Something I wanted to say during my bit on “Q,” but which I forgot to say because of stress and time constraints (and being amused by Denis McGrath, who is just as quickwitted as one would expect from his professional work and webpage), was this:
Christmas specials basically divide into A Christmas Carol and It’s a Wonderful Life, with the former dominant by far. The story of A Christmas Carol is “Person rediscovers value of morality.” The story of It’s A Wonderful Life is “Morality, in the end, becomes its own reward.” (Of course, It’s A Wonderful Life decides that this is not enough and gives Jimmy Stewart the equivalent of a BRAND! NEW! CAR!, which is one of the reasons I think it sucks.)
That first moral lends itself to self-aggrandizement like nobody’s business: smarmy, tiresome pap where the annoying character vows to stop being annoying in order to be rewarded, whether they recognize that fact or not. (In bad renditions of A Christmas Carol, Scrooge or the Scrooge-analogue doesn’t become a good person because he wants to be; he becomes a good person because he’s scared.)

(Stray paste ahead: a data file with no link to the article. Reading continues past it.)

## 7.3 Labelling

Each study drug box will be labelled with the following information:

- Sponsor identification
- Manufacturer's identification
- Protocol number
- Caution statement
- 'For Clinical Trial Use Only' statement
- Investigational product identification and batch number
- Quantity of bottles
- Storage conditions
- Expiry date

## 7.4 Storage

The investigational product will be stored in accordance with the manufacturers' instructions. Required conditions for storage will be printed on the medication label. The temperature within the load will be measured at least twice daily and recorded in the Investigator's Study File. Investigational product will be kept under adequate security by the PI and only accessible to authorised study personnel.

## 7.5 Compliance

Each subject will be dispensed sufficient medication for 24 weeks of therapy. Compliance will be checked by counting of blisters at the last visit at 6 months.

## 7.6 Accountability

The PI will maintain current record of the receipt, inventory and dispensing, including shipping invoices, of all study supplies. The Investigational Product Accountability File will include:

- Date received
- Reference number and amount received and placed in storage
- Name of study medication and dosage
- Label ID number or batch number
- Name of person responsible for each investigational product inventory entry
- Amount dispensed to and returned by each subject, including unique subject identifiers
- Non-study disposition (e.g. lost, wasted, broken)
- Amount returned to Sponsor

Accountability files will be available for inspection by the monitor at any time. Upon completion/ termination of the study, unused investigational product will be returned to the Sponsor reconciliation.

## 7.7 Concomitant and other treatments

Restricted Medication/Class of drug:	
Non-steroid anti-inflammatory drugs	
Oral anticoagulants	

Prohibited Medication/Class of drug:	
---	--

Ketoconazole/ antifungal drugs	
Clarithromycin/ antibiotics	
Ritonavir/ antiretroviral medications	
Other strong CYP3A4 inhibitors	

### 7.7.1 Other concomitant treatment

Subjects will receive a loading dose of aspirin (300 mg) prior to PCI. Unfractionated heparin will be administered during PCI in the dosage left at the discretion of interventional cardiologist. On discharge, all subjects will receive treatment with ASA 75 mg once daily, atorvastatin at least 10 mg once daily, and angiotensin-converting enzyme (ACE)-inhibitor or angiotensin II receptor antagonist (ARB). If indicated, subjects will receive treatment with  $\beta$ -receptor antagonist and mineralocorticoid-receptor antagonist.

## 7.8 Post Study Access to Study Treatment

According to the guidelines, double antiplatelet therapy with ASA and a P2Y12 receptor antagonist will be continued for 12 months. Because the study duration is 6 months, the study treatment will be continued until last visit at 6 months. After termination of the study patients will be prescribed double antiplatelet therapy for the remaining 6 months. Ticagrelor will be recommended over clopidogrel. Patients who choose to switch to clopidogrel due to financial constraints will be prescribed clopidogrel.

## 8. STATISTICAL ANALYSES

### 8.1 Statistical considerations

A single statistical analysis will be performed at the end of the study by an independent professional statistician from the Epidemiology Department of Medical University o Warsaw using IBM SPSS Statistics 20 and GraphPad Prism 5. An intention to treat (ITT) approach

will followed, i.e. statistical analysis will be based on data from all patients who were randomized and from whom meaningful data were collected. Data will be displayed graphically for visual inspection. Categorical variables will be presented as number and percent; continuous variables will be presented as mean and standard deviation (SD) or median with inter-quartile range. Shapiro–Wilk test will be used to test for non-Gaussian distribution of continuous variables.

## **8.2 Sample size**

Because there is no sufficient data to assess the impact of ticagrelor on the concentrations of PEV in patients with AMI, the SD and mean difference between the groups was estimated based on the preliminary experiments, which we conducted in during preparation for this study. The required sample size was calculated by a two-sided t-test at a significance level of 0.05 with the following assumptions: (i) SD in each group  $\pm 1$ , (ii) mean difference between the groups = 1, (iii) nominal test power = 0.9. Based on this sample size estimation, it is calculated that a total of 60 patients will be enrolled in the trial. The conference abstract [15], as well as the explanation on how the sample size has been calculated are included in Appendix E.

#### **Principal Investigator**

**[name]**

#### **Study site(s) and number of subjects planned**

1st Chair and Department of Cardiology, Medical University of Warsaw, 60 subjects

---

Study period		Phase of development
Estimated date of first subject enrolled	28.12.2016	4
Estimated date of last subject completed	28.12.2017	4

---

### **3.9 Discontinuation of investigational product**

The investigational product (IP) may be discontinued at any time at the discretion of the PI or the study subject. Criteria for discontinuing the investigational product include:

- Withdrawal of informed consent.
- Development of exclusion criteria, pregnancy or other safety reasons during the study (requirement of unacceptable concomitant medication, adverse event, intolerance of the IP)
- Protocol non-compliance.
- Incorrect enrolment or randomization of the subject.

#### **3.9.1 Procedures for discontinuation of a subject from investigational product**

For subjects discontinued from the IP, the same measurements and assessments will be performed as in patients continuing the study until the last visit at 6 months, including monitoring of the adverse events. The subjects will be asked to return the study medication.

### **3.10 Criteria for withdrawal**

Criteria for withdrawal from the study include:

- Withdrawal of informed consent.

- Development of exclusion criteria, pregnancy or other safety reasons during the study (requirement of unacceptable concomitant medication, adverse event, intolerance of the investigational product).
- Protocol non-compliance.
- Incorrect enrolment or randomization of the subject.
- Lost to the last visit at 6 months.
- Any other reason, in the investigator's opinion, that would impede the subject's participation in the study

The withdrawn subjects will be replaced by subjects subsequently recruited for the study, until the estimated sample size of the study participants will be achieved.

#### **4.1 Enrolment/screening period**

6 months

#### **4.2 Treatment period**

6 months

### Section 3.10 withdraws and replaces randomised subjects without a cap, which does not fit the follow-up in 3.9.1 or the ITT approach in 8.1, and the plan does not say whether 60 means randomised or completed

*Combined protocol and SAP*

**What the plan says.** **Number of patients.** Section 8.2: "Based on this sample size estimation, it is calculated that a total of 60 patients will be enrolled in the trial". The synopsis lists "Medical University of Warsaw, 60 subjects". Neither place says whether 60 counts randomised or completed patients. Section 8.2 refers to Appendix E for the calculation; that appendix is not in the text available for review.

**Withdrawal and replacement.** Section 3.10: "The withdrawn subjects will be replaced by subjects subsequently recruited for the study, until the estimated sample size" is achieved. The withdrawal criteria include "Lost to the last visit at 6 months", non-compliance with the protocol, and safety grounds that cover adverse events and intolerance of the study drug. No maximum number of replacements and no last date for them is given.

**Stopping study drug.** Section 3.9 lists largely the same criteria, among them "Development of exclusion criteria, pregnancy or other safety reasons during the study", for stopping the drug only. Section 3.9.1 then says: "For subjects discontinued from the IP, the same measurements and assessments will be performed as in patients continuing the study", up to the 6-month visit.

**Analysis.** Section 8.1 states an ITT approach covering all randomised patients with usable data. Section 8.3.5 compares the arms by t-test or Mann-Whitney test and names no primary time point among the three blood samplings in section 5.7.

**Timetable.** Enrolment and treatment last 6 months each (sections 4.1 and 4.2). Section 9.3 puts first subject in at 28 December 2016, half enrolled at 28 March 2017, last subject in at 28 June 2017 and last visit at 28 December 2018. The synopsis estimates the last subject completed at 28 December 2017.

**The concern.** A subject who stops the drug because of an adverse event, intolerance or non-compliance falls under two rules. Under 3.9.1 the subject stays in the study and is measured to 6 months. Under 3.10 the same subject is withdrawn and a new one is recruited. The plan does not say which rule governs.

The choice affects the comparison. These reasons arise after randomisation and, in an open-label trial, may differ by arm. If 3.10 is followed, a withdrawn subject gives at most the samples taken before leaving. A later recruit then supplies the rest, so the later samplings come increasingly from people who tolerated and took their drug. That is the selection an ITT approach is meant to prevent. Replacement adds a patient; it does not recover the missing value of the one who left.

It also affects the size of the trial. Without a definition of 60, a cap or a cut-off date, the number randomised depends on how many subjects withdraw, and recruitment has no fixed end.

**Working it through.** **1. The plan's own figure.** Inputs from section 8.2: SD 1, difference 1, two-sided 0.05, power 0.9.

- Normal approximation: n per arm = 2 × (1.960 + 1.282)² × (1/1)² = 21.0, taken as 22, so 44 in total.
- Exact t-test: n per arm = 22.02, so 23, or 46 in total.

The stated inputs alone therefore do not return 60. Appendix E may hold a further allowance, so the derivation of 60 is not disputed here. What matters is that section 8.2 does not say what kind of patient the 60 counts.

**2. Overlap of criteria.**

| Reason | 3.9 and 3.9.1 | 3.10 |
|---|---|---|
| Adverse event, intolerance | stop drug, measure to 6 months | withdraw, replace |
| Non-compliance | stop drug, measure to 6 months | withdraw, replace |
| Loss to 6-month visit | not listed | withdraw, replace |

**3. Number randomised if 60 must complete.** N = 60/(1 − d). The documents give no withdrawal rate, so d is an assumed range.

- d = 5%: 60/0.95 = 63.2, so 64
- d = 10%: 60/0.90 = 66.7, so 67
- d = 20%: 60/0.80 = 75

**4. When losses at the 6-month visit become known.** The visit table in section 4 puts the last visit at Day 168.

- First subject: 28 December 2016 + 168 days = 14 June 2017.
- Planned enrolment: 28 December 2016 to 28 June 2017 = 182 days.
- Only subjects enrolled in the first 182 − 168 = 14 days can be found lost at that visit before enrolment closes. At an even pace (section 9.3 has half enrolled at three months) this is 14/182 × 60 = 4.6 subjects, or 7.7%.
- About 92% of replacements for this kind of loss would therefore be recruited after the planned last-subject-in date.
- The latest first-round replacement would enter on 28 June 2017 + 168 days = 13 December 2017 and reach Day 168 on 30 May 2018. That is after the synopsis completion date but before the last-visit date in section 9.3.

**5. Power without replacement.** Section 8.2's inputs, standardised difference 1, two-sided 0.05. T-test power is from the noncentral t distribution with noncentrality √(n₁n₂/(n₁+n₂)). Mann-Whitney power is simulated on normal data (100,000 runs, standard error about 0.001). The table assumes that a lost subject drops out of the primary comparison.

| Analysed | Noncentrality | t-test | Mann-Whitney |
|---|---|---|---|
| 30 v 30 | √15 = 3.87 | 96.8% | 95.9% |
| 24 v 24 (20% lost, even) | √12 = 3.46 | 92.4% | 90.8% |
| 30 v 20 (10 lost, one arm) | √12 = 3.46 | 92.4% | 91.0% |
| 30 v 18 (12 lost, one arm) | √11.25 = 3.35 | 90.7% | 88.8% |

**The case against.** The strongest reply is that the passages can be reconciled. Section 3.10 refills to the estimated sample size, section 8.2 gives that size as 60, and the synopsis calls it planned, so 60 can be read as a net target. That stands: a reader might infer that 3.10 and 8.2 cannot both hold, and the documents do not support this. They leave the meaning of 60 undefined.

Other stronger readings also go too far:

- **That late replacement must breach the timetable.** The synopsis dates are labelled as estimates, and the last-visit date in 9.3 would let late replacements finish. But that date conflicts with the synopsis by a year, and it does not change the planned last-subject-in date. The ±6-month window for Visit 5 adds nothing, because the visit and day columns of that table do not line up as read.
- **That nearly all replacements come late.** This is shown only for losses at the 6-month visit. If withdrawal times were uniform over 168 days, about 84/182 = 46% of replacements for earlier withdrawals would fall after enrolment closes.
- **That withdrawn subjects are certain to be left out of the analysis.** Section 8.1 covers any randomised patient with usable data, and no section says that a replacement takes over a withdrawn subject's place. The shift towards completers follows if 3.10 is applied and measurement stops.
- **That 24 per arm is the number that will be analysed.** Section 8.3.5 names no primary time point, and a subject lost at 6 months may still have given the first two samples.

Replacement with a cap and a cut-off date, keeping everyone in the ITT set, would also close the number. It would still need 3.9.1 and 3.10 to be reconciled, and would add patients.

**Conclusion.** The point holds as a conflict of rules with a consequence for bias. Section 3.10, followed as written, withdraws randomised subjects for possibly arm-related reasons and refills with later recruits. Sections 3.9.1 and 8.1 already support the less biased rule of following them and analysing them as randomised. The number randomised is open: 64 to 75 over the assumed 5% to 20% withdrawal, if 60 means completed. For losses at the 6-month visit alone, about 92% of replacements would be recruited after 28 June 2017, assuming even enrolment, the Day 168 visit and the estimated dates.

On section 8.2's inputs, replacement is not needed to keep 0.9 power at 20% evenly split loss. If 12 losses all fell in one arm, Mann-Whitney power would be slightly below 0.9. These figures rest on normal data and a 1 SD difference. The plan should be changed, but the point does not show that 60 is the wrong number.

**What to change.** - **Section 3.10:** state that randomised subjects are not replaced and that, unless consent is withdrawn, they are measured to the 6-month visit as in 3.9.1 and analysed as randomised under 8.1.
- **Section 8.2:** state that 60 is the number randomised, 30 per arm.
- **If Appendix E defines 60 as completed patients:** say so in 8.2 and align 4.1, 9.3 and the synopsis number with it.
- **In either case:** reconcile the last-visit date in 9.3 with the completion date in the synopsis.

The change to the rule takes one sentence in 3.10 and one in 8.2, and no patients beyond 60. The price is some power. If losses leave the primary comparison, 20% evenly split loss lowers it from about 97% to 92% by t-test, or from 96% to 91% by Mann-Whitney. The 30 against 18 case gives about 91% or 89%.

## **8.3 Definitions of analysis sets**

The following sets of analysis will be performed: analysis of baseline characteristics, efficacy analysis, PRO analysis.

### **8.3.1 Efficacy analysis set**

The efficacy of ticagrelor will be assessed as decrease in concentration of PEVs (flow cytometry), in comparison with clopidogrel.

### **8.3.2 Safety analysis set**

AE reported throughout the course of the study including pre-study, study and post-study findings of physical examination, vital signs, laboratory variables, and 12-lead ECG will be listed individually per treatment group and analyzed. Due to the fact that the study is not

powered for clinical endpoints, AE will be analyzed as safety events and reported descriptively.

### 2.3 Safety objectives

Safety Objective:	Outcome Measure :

The second possibly lends itself to self-righteousness, to be sure, but in execution more often than not it doesn’t, oddly enough. Most of the really classic Christmas specials fall into the Life model. A Charlie Brown Christmas – check. Rudolph the Red-Nosed Reindeer – check. A Wish For Wings That Work – big ol’ check. But for some reason, we shy away from it, as a potential moral binding of the story.
I’m not sure what that says about our culture or the people who makes Christmas specials, but I wanted to mention it.